Teder & Tammaru (2005) indicated that in 80% of all examined insect species the females were the larger sex. In our study, while there is a trend for larger males than females (as measured by elytra length), there is no significant sexual size dimorphism in T. dilatus. Teder & Tammaru (2005) and Kawano (2006) found out that the mean body length was larger in sexually dimorphic species. However, it appears that xanthopygine rove beetles (where T. dilatus belongs) do not follow this pattern. Examination of the largest (in terms of length) genera in the subtribe (Triacrus Nordmann, Trigonopselaphus Gemminger and Harold, Terataki Chatzimanolis and Elmas Blackwelder) showed that while there is sexual dimorphism in all these genera, there were no significance differences in size between males and females (this study; S Chatzimanolis, 2015, unpublished data). Further examination of all genera in the subtribe Xanthopygina revealed that while sexual dimorphisms are common, there were no significance differences in size between males and females (S Chatzimanolis, 2015, unpublished data). Due to the lack of data regarding this hyperdiverse family, it is unclear if this is a general trend in rove beetles or if xanthopygines are the exception.

Even though sexual size dimorphism is not widespread in xanthopygine rove beetles, sexual dimorphism (or presence of secondary sexual traits) is common in many different genera. In xanthopygine rove beetles, males have modified abdominal genital sternites (e.g., Ashe & Chatzimanolis, 2003; Chatzimanolis, 2004; Chatzimanolis, 2008; Chatzimanolis, 2015), presence of a glandular porose structure on abdominal sternite VII (Chatzimanolis, 2013; Chatzimanolis, 2015) or modified antennae (Chatzimanolis, 2012), features that are all missing or not modified in females. Chatzimanolis (2005) examined in a phylogenetic context the evolution of secondary sexual structures, and specifically the modification on abdominal sternite VIII (the last abdominal ventral segment before the genital segment), among different species of Nordus Blackwelder. He found that while there was no variation within species, the same structure seemed to have changed multiple times among different species. While Triacrus is a monotypic genus and we cannot compare variation among different species, it is remarkable to report such variation within species. The results reported here for the genus Triacrus are at odds with the pattern observed in Nordus (no intraspecific variation) and other Xanthopygina genera (e.g., Plociopterus Kraatz; S Chatzimanolis, pers. obs., 2015), It is possible, however, that the lack of variation within species for the genera Nordus and Plociopterus is due to insufficient observations and not a true pattern.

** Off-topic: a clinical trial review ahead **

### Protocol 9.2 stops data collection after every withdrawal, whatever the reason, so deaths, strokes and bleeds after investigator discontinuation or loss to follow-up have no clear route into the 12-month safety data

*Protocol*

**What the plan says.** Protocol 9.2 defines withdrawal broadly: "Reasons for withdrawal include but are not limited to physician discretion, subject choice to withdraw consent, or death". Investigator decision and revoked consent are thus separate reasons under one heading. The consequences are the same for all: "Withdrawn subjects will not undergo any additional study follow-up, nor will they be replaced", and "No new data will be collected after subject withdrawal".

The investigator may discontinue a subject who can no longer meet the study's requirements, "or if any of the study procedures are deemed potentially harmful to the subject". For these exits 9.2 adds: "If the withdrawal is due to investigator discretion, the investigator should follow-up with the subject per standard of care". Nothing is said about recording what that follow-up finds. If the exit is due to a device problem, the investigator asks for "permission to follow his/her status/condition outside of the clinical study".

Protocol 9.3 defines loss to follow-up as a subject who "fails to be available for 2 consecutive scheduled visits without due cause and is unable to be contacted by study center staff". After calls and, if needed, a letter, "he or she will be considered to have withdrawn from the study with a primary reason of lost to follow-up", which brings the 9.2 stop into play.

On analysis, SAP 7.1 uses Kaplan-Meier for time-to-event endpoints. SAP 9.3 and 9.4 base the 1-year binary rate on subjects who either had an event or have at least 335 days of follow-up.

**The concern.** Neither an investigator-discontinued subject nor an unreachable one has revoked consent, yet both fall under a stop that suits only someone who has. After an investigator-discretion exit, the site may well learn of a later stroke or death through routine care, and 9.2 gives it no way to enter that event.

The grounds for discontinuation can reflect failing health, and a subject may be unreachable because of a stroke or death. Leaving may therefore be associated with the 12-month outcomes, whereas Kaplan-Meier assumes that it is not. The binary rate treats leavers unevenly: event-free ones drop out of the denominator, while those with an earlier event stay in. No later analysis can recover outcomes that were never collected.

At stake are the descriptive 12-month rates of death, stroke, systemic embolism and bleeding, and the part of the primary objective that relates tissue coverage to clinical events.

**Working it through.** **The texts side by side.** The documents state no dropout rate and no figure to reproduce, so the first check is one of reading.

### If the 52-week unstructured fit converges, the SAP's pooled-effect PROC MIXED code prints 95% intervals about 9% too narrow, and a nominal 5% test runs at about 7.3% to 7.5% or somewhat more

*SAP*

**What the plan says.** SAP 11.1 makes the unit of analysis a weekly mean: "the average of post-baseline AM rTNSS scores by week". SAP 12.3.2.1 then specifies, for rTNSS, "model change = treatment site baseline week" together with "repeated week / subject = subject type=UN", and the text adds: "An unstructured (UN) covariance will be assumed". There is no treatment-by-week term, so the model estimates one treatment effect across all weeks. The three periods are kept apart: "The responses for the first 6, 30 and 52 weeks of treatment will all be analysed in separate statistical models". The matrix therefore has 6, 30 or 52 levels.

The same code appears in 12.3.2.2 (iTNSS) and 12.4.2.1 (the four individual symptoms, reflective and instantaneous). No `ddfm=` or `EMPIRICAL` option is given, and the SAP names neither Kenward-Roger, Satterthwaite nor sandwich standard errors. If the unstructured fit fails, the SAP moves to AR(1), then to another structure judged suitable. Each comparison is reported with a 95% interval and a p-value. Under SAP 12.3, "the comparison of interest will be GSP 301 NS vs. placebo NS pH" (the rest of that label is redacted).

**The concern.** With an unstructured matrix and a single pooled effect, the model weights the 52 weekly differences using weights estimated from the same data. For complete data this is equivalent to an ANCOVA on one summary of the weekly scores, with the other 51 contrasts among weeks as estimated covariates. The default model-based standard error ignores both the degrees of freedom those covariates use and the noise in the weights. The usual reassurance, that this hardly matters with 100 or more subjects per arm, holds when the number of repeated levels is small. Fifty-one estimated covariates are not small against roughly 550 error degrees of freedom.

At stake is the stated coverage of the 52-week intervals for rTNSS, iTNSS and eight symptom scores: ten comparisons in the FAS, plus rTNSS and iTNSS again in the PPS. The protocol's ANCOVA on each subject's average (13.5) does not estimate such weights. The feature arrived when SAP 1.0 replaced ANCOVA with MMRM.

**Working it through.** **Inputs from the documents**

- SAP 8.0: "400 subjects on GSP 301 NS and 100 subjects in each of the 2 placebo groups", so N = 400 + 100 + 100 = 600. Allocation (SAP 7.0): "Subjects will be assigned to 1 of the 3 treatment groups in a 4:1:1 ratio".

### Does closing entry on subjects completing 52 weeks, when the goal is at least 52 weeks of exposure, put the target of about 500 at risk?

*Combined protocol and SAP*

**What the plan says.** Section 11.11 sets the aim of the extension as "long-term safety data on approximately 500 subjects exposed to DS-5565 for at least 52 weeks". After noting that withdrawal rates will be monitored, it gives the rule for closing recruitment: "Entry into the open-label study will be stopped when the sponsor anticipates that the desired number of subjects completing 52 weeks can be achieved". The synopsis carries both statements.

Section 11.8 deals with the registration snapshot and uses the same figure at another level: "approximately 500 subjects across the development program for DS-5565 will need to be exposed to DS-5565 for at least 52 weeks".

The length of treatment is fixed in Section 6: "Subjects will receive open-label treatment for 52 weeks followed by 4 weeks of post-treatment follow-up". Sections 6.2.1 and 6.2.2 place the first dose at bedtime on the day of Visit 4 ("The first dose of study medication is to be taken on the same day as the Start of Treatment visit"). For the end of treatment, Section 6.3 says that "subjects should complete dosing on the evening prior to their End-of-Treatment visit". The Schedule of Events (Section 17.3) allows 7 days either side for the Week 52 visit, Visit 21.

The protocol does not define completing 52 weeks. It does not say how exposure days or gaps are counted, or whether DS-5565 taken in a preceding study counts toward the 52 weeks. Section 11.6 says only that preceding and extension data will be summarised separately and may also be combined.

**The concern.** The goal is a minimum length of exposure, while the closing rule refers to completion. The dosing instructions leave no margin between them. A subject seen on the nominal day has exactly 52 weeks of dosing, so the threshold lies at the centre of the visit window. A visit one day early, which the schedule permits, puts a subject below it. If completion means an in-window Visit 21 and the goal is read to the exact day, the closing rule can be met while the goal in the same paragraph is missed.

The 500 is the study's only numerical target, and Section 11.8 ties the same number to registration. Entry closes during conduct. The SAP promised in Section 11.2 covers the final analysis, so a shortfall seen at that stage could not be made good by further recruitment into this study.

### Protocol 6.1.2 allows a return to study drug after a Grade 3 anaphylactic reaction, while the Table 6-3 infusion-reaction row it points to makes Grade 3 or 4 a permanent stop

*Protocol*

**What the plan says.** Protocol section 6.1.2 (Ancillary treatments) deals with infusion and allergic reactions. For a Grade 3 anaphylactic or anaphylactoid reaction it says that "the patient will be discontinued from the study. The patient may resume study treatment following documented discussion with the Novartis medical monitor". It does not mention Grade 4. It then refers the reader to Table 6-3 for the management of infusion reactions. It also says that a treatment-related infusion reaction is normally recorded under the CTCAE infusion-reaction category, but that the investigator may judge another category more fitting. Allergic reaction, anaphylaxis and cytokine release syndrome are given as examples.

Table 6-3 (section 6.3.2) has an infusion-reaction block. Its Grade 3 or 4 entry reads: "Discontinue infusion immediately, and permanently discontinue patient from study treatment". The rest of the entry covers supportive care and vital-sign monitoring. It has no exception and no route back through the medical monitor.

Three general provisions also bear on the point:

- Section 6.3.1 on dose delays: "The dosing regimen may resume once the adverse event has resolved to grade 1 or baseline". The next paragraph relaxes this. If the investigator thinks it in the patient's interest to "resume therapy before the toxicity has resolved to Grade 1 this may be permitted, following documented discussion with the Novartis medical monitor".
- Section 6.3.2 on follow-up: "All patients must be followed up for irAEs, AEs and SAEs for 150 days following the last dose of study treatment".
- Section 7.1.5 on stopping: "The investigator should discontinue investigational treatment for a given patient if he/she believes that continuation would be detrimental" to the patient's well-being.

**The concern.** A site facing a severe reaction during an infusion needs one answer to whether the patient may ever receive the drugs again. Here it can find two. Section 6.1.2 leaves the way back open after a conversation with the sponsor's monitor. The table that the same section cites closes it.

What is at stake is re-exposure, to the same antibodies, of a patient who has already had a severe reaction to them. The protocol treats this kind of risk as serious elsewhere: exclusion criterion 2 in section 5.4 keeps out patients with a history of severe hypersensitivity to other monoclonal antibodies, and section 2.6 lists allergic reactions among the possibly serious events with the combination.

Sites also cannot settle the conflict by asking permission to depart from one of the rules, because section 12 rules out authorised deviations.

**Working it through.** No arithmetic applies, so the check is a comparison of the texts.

Our analyses documented positive mandibular and ocular distance allometry in both males and females. We also uncovered significant differences between males and females regarding mandibular length and ocular distance (head size). While males had larger mandibles and head, the average body length between males and females was not significantly different; therefore no significant sexual size dimorphism was detected. All allometric relationships were linear and we were unable to find discrete major or minor individuals in either sex.

Supplemental Information

Frequency Distribution: Frequency distribution for female elytra length

DOI: 10.7717/peerj.1123/supp-1

Frequency Distribution: Frequency distribution for male elytra length

DOI: 10.7717/peerj.1123/supp-2

Frequency Distribution: Frequency distribution for female left mandible length

DOI: 10.7717/peerj.1123/supp-3

Frequency Distribution: Frequency distribution for male left mandible length

DOI: 10.7717/peerj.1123/supp-4

Frequency Distribution: Frequency distribution for female ocular distance length

DOI: 10.7717/peerj.1123/supp-5

Frequency Distribution: Frequency distribution for male ocular distance length

DOI: 10.7717/peerj.1123/supp-6

Raw measurement data

Unique IDs, specimen labels and raw measurements for all specimens examined in the present study.

DOI: 10.7717/peerj.1123/supp-7

Results from the Shapiro–Wilk test and Levene’s test for equal variances for each variable and gender. N = 29 males; N = 22 females.

DOI: 10.7717/peerj.1123/supp-8

Summary statistics and coefficient of variations for each variable and gender

N, sample size; Mean, mean value for each variable; SD, standard deviation; SE, standard error; CV, coefficient of variation (%). * Means were significantly different between males and females of that variable using a 2-tailed t-test, p < 0.05.

DOI: 10.7717/peerj.1123/supp-9